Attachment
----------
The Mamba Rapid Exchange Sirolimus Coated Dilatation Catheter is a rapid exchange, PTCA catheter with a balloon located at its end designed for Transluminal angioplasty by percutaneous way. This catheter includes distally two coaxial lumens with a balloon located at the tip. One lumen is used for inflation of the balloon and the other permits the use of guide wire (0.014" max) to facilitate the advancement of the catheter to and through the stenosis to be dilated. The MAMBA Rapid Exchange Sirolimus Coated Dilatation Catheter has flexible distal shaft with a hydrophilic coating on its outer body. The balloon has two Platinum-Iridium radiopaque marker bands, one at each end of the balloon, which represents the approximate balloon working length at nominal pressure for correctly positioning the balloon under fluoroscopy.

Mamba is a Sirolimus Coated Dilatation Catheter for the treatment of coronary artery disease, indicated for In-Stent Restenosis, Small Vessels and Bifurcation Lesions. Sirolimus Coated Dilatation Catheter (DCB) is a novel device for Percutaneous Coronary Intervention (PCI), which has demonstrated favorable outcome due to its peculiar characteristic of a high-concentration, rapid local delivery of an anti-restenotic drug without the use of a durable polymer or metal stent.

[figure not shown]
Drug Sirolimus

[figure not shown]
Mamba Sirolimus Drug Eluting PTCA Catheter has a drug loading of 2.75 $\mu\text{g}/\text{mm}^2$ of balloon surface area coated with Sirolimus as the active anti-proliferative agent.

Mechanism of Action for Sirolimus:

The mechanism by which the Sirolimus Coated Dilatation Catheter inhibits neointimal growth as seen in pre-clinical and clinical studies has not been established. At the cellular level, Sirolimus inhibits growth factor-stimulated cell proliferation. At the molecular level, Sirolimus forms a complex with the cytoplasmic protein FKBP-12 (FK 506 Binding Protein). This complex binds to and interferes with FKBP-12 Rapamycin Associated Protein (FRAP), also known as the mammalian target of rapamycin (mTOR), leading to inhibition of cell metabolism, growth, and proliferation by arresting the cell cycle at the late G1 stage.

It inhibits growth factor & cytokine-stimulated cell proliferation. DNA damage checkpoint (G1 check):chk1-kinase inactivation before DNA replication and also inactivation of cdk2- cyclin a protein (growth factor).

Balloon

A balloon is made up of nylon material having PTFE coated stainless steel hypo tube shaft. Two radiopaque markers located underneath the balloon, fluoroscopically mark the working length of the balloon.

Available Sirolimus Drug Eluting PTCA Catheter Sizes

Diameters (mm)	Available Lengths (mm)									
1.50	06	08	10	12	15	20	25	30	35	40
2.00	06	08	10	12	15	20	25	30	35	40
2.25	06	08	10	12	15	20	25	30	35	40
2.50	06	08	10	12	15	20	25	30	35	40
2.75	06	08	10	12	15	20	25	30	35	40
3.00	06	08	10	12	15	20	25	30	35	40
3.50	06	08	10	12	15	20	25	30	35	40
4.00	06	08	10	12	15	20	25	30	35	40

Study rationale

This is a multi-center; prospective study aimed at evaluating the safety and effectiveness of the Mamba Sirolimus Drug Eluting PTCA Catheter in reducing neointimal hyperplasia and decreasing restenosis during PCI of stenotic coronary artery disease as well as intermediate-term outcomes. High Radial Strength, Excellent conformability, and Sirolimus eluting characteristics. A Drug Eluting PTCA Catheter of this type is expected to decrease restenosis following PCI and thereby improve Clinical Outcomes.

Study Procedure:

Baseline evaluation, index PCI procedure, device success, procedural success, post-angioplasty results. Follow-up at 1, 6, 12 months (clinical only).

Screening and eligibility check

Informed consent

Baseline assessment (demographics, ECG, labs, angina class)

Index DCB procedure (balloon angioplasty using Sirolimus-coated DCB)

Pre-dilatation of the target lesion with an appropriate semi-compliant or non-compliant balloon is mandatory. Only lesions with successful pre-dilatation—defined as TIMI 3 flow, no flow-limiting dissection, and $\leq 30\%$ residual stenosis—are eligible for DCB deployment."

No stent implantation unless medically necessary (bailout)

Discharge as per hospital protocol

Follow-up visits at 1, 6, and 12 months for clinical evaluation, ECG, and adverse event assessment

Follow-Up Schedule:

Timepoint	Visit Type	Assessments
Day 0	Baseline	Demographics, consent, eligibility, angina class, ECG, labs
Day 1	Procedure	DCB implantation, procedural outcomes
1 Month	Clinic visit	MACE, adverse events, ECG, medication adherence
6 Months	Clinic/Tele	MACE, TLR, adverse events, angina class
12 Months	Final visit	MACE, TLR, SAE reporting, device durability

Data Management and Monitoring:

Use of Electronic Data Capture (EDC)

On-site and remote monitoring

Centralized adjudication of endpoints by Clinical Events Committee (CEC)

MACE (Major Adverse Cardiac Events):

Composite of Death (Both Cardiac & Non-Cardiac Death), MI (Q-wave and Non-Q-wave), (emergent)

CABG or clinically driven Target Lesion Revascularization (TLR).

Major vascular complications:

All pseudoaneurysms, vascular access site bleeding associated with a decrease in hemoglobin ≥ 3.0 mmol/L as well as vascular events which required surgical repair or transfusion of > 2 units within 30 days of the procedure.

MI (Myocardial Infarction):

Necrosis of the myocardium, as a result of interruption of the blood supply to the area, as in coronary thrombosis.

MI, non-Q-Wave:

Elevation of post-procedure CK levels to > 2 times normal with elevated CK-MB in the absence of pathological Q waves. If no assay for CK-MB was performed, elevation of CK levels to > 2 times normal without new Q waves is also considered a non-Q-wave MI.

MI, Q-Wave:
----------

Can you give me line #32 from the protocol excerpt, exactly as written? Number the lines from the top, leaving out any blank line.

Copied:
Discharge as per hospital protocol